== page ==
Cannabis Corp vows to stay in SA despite backer’s feud with Premier

Australian Cannabis Corporation founder Ben Fitzsimons has vowed to keep the business in South Australia despite high-profile backer Shane Yeend threatening to take his investment overseas and sue the Premier for “verbal assault”.

Mar 22, 2017, updated Mar 22, 2017
Former Mighty Kingdom CEO Shane Yeend. Photo: Facebook

Former Mighty Kingdom CEO Shane Yeend. Photo: Facebook

Speaking on radio this morning, Yeend accused Premier Jay Weatherill of verbally assaulting him “about a centimetre from my nose” at a Labor Party fundraiser late last year, and threatened to take his investments overseas.

Recalling the alleged confrontation on ABC Radio Adelaide this morning, Yeend said it was “like a Dr Jekyll, Mr Hyde deal: he turned into this tirade, about a centimetre from my nose … swearing”.

“… To be honest that’s not how a Premier should act in my books.”

Yeend added that he was “shitty” because the State Government had been slow to act on launching a medical cannabis industry in South Australia.

“I’m shitty ‘cause we don’t do shit,” he said.

“And I’m an entrepreneur who gets shit done.”

He said that more than a year after the Federal Government announced it would legalise medical cannabis around the country, “we still haven’t got anything, and you know what – we’re going to actually partner with the universities and move offshore”.

“I’ve got nothing to lose. I can go overseas any day of the week.”

Ready to roll – Shane Yeend on his battle with @JayWeatherill in our brekky studio. @abcadelaide

— Matthew Abraham (@KevCorduroy) March 21, 2017

Yeend also threatened to disrupt Weatherill’s future press conferences.

“Maybe, you know, we’ve all watched MTV – maybe we’ll go out and paint a van up and call it JTV and go and bloody storm his press conferences,” he said.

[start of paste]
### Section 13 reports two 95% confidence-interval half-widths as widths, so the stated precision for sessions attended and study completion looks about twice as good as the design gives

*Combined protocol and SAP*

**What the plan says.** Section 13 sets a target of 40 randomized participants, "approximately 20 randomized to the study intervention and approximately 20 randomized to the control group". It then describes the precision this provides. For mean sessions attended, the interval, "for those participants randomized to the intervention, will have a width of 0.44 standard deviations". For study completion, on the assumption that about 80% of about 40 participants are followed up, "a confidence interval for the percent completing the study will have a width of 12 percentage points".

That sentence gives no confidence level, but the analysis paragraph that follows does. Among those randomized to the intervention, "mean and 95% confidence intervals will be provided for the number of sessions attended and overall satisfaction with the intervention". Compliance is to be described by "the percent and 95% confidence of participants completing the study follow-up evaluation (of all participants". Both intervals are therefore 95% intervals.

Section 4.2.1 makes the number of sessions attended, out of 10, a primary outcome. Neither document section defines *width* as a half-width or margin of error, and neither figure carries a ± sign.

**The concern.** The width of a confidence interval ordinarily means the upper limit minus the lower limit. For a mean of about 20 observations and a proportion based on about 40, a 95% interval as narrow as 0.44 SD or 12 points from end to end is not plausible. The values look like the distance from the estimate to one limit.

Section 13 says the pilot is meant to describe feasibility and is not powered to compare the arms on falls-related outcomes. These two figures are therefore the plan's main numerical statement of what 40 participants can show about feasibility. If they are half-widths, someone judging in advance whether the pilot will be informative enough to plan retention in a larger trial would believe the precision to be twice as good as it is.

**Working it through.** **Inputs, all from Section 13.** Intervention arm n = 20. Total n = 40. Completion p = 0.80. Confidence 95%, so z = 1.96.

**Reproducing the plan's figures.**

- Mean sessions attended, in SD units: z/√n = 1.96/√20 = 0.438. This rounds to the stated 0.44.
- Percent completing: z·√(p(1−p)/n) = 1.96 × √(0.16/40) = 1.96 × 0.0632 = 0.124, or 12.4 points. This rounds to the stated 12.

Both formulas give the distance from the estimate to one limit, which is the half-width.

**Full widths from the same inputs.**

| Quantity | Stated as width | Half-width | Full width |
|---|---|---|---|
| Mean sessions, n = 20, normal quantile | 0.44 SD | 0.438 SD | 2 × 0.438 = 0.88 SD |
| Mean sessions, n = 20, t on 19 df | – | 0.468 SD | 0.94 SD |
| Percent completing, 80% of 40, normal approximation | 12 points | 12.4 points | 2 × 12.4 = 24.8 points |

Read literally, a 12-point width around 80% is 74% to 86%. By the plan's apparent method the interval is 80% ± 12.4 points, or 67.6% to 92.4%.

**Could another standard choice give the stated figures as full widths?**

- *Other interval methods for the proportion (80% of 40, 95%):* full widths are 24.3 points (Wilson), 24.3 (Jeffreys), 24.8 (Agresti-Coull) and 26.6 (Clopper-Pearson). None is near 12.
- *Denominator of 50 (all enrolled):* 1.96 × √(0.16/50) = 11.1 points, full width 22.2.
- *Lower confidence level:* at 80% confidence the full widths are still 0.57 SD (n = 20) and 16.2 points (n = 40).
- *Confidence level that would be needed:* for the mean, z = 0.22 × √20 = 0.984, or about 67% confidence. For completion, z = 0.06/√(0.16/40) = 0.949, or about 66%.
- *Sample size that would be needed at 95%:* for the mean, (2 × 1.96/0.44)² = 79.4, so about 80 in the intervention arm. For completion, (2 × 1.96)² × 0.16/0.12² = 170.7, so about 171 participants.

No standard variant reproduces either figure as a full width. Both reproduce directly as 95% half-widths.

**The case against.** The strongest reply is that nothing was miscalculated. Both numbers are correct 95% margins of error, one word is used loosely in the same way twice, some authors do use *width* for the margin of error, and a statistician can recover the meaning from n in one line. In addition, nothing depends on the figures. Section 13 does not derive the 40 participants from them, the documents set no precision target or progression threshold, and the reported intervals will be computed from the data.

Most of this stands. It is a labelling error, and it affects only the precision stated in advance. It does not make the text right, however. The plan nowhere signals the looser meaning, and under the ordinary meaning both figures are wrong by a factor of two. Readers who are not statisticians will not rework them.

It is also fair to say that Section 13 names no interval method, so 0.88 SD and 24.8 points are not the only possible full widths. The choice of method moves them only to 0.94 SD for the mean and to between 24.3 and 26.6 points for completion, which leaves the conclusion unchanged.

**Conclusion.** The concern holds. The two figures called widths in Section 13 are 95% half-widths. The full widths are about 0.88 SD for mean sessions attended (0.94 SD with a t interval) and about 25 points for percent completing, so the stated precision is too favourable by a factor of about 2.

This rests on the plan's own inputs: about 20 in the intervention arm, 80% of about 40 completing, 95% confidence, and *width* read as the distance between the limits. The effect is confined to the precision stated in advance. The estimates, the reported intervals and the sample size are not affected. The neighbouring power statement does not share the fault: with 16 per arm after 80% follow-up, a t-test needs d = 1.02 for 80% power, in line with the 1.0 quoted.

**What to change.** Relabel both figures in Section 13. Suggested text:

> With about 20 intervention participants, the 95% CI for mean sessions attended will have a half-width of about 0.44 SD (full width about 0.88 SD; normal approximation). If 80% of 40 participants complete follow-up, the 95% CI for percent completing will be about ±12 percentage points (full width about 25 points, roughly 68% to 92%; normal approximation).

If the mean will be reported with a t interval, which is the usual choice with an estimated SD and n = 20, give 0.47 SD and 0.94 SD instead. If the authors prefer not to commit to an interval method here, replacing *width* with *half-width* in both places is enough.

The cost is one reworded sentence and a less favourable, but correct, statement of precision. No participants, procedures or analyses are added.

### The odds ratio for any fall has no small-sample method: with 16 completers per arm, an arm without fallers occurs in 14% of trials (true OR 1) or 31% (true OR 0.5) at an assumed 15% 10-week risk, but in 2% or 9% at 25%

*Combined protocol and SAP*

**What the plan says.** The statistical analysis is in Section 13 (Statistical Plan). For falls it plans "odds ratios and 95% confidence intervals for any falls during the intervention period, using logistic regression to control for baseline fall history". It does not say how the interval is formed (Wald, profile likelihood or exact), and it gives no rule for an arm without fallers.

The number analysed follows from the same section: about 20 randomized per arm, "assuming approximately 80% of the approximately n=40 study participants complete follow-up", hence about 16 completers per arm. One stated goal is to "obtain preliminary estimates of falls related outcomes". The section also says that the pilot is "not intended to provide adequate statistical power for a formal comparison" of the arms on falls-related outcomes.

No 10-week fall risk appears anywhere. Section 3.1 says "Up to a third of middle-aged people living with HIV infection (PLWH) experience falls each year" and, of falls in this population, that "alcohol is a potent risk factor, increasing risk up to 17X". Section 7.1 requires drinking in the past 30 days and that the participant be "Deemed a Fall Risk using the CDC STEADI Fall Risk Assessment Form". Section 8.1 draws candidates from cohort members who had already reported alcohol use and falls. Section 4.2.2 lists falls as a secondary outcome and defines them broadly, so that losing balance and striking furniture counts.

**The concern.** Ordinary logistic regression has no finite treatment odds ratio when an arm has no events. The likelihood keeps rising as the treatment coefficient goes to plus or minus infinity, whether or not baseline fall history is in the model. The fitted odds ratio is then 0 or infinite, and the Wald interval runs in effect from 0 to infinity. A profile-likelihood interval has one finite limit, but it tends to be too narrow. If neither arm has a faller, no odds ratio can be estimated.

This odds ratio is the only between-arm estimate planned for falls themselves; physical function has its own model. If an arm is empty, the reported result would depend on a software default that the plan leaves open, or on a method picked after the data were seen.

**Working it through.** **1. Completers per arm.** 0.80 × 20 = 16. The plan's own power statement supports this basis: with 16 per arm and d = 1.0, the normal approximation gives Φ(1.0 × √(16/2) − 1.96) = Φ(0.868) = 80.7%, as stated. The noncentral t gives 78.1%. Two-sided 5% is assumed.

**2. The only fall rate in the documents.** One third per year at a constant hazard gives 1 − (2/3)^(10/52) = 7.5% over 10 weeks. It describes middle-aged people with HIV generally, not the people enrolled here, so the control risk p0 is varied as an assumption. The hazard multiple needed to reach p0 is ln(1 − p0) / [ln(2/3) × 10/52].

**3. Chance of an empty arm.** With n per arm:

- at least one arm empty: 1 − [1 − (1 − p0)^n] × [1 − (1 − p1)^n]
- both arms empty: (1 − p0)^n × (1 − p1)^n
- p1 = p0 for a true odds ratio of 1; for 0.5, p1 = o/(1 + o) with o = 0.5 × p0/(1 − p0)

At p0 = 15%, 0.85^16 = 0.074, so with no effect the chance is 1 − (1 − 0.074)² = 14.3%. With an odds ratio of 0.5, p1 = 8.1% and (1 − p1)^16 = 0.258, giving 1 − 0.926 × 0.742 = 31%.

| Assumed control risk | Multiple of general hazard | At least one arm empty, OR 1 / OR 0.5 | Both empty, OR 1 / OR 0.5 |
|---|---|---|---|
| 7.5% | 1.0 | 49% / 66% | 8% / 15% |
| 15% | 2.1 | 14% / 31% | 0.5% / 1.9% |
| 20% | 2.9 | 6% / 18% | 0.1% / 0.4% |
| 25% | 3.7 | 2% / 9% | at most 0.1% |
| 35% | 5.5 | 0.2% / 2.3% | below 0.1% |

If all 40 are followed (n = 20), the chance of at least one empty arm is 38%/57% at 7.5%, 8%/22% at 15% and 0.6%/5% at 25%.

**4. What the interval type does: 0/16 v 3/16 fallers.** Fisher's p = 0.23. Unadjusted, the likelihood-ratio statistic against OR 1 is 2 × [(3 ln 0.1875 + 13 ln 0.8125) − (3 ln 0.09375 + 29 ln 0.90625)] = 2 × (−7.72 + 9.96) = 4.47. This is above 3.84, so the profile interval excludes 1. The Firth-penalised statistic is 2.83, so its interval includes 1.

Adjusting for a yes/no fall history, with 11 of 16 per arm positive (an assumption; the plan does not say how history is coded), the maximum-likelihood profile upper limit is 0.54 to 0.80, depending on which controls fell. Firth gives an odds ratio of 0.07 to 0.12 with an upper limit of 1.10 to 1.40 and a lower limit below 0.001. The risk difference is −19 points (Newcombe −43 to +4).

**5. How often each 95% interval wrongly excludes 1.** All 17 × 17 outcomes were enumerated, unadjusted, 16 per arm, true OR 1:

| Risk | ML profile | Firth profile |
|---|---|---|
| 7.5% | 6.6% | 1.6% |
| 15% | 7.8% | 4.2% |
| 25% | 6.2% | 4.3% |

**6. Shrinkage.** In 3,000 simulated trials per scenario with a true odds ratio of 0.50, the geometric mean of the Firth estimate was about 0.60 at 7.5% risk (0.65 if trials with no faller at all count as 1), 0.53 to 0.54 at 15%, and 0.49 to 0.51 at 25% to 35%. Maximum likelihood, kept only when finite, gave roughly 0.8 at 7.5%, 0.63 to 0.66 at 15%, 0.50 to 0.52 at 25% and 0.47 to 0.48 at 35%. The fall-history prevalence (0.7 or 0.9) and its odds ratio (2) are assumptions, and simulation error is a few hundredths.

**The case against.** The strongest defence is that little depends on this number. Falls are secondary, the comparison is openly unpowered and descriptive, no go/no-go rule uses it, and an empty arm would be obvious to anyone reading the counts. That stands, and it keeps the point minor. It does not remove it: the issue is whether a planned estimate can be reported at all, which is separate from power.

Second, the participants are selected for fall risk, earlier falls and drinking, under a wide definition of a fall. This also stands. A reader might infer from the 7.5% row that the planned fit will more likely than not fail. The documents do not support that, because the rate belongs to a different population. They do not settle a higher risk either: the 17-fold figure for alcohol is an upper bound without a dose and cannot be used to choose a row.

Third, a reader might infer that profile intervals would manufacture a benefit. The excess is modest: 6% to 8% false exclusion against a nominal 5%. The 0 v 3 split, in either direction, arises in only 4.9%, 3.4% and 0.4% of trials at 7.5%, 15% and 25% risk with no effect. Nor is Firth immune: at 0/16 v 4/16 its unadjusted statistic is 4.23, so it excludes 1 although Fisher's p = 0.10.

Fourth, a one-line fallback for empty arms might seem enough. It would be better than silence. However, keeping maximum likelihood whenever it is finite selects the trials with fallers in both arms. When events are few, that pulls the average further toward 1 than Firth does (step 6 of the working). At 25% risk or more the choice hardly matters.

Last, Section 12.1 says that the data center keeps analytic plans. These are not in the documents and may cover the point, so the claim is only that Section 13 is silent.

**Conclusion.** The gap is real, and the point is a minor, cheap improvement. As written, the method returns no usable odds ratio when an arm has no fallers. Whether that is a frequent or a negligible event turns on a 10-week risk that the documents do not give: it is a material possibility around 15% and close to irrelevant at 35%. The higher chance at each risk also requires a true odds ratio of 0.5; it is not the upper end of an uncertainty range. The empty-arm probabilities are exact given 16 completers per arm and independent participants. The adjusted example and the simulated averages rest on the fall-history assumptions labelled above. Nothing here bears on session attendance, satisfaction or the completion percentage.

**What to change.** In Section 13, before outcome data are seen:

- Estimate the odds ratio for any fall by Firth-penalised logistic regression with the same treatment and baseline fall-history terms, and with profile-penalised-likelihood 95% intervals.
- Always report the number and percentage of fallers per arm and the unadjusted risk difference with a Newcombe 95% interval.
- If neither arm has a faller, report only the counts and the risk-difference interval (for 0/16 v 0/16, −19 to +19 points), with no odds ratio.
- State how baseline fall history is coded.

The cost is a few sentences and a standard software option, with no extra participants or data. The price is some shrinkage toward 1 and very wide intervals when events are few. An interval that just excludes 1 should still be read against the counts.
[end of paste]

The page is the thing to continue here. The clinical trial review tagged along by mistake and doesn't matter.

“YouTube now lets me run live channels. Maybe we’ll do that all year, not just take out ads but we’ll actually keep asking him the questions that people in South Australia want to know.”

But Weatherill told reporters at a press conference this morning he was not “concerned” by the threat.

Despite repeated questions, he refused to comment on the alleged incident at a Labor fundraiser in December.

“I’m not going to offer any commentary on Mr Yeend except to say that I think his conduct on radio today really speaks for itself,” Weatherill said.

Shane’s a big boy.

Fitzsimons told InDaily he had no intention of taking Australian Cannabis Corporation offshore.

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“I wouldn’t say we’re intending to leave SA,” he said.

“Other governments have reached out to us [saying] if you are having challenges [in South Australia] come talk to us.

“[However] I believe this is an industry that could save South Australia.”

Fitzsimons said that was what the business “should be about and that’s what [I am] fighting for”.

Asked whether he was comfortable with Yeend’s comments, Fitzsimons told InDaily “Shane’s a big boy.”

“It’s good to see people with passion who want to see South Australia survive.

“He hasn’t left [South Australia] so far.”

Fitzsimons said he shared Yeend’s frustration at the “red tape and bureaucracy” that had hampered the progress of the business since it presented the idea of medical cannabis industry for South Australia to the State Government in 2015.

“Our frustration is we went to the State Government in 2015 an said ‘here’s an idea … how about you make sure that we’re the best in the world at this, or [at least] the best in Australia’,” Fitzsimons said.

He said the company was no longer negotiating with the State Government, but rather, waiting for the Government to unveil a “patient access scheme” to regulate how medical marijuana is distributed.

“We still have no patient access scheme,” he said.

“We could be writing a cheque out now to be buying the Holden plant and employing people [had the State Government moved faster].

“We’re kind of sitting on the sidelines at the moment, instead of [being] on the field.”

During the press conference, Weatherill insisted that: “We’re working constructively with the [Australian] Cannabis Corporation – Mr Fitzsimons in particular.”

“We’re working constructively with that corporation – not, of course with Mr Yeend,” he said. “As he’s demonstrated through his conduct, it’s very difficult to work with him.”

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